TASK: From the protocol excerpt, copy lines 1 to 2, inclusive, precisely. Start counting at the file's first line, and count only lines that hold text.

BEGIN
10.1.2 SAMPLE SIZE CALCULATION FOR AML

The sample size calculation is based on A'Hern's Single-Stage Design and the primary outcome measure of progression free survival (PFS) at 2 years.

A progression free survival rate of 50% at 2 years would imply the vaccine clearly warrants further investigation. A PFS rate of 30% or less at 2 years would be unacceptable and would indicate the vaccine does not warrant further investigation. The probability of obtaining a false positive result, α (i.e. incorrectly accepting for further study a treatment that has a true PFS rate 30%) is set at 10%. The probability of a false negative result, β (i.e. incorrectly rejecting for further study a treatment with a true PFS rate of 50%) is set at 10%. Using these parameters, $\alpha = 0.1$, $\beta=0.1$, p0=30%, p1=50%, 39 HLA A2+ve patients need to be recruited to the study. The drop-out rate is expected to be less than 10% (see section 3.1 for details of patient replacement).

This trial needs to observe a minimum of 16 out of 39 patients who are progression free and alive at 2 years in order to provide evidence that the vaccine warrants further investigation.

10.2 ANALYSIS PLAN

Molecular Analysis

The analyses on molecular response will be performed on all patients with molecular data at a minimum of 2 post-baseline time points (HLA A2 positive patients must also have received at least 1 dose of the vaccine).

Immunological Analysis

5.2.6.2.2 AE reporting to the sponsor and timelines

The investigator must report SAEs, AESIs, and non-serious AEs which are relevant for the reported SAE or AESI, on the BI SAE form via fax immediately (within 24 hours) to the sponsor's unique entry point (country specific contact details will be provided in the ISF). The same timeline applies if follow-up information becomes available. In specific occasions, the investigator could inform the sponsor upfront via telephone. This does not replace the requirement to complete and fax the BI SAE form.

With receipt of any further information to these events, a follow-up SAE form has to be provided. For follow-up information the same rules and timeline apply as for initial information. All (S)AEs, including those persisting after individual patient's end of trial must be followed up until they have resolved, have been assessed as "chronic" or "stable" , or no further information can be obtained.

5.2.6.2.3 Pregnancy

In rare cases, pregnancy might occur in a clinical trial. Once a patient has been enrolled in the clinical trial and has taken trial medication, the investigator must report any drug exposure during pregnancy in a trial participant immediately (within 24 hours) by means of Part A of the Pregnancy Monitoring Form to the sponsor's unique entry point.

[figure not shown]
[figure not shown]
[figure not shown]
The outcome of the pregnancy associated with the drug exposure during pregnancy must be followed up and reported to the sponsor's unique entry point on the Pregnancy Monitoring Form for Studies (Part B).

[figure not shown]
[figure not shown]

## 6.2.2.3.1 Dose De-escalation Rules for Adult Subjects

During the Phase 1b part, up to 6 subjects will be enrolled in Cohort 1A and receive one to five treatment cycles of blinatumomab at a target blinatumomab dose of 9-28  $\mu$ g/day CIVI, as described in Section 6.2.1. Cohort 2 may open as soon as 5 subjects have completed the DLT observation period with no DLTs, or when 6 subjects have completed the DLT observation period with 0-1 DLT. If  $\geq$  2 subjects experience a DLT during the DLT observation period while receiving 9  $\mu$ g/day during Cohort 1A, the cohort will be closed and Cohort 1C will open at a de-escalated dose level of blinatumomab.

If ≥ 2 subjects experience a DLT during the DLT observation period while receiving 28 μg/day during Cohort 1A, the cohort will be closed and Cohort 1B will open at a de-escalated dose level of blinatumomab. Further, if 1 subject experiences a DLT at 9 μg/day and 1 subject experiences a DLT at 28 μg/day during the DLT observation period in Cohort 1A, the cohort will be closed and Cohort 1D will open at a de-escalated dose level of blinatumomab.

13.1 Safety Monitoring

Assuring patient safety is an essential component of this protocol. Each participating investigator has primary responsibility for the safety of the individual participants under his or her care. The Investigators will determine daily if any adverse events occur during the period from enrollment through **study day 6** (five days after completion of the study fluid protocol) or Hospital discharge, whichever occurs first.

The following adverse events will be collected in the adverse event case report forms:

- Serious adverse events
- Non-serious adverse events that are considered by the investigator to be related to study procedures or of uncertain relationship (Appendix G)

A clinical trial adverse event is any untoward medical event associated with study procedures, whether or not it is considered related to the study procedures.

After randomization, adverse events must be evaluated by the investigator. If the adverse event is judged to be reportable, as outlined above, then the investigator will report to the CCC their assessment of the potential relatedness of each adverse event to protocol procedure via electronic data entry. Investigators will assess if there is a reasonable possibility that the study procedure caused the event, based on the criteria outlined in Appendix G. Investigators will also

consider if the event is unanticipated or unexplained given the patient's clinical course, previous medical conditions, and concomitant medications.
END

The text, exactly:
10.1.2 SAMPLE SIZE CALCULATION FOR AML

The sample size calculation is based on A'Hern's Single-Stage Design and the primary outcome measure of progression free survival (PFS) at 2 years.